Fibromyalgia

FM is a chronic pain disorder (meaning the pain has lasted 3 months or more) that can occur anywhere in the body, whether throughout the body as a whole or in certain regions. FM can change locations day to day or stay consistently in the same place in that person’s body over time.

FM is a very mysterious and misunderstood disorder.

We will start with how it is diagnosed. The health care professional will look at several general categories such as how the person feels overall, general fatigue, general or specific tenderness, general day to day functioning, and overall well-being. If the patient seems to be not doing well in those areas, then that practitioner will probably do some testing to rule out certain other diseases such as cancer, lupus, thyroid issues, rheumatoid arthritis, etc that can cause similar issues.


Once that health care professional cannot find anything else wrong, that patient is then given the diagnosis of FM. The strange thing with a FM diagnosis is that it is not diagnosed based on anything conclusive in particular. It is diagnosed with it not being other things. There is no blood work, x-rays, MRIs, scans, or screenings that will give a positive diagnosis for FM. Once you go through the process of elimination, then the only thing left to name that chronic pain is FM. It becomes a catch-all diagnosis for any chronic pain that can’t be definitively called something else. This can become frustrating for both the patient and the doctor.

So what symptoms are more common in people who have been given the diagnosis of FM?
First things first: not everyone will have all these symptoms and not everyone with these symptoms will always have these symptoms consistently, and these symptoms can frequently vary in duration and intensity.

Chronic fatigue is a big one. Sleep issues go hand in hand with this, so if someone is not waking up feeling refreshed because of sleeping problems, then they are much moe likely to feel fatigued all the time. This can lead to what is called “brain fog” where thinking clearly becomes difficult. Obviously pain, stiffness, and tenderness are also very commonly associated with FM as well.

All of these bundled together into a nice package frequently can lead to depression and anxiety. Once you add those in, then your body becomes much less resilient and cannot fight off other conditions as well, so then headaches, migraines, low back pain, TMJD, tinnitus, and GERD start forming after a while in addition to all the other symptoms. You can see how this vicious cycle keeps spiraling and why people with this diagnosis desperately need help.

So where does FM come from?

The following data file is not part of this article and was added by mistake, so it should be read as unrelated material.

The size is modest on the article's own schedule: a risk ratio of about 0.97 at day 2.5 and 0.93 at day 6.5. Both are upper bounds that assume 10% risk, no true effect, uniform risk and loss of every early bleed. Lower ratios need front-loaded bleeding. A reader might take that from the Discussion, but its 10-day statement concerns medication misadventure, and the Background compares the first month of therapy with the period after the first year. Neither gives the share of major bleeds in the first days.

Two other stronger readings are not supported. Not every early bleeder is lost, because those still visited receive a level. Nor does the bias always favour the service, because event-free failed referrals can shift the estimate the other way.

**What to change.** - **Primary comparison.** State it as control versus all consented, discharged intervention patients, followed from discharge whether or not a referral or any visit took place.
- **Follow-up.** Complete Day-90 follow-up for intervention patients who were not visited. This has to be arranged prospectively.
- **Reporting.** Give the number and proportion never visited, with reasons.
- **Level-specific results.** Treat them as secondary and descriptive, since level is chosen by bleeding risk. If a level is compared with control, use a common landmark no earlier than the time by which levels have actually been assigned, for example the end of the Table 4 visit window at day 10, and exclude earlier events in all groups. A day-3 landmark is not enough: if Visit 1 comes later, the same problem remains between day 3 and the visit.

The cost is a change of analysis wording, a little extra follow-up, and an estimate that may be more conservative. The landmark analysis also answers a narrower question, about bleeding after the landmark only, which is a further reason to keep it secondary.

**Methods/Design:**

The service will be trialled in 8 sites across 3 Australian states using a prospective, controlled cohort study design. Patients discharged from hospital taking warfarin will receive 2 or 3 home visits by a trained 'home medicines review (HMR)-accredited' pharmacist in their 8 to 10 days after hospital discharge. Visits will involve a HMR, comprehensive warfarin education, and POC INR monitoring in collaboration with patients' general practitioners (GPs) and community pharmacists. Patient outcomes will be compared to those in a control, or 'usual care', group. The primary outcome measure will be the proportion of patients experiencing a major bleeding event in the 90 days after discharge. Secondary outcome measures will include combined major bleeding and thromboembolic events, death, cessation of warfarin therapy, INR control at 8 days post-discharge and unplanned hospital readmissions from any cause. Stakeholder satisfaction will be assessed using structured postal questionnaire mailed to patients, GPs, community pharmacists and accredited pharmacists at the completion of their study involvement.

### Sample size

Here is the honest answer: no one really knows for sure.

But here is what we DO know:


ALL of the common symptoms in FM match the common secondary conditions we see with Brainstem Pressure.
There are a couple of fancy phrases we need to discuss here:

  • Central Pain Syndrome

  • Central Sensitization

Central Pain Syndrome (CPS) is where there is some damage or issue with the Central Nervous System (Brain, Brainstem, or Spinal Cord) but the person feels that pain elsewhere. That pain from Brainstem CPS, in particular, can be felt anywhere in the body, and it happens because those nerves from that part of the body are being affected when they pass through the brainstem. Then, when those nerves reach the brain, the signal has been altered in the brainstem and the brain incorrectly interprets that signal as pain. This can cause symptoms very similar, if not identical, to FM, and as long as the brainstem issue is not fixed, the pain will continue.

Central Sensitization is similar in some regards. If there is an issue with the Central Nervous System, especially the Brainstem, then that person can become oversensitive to pain, thus the name “Sensitization”. The pain that they feel can become amplified and interpreted in the brain as feeling worse than it actually should. This means that not only will that person experience more pain than a normal person, but will also feel pain more often, more intensely, and won’t recover as quickly. Sometimes with these people, their brains start incorrectly interpreting touch and pressure as pain as well, which makes this condition excruciating at times. This can cause symptoms very similar, if not identical, to FM, and as long as the brainstem issue is not fixed, the pain will continue.

The Atlas (the top bone in your neck) is responsible for most of the range of motion of your head, so since it is so mobile, it’s not very stable. This is why it can be shifted out of place easier than any other bone in the spine. If you have an injury that damages the connective tissue that holds the atlas in place, it can shift. The atlas surrounds the brainstem, which is why when the atlas shifts out of place it can put pressure on the brainstem. The picture below shows what this can look like.

The way we correct this problem is by addressing the root issue, which is the shift of the atlas out of position. We take extremely precise x-rays of the head and neck and measure that shift down to 1/100th of a degree from all three dimensions. Then, we can measure exactly how the atlas has shifted out of place and we can calculate how to correct it. This is all without any twisting, cracking, or popping. Once the atlas is corrected back to its proper position, the brainstem pressure is removed. This means that through this the Central Pain Syndrome and Central Sensitization can be corrected and the FM can actually improve and possibly resolve.

If you would like to hear from other people with FM who have been helped by Structural Chiropractic (also called Upper Cervical Chiropractic), then check out these links:

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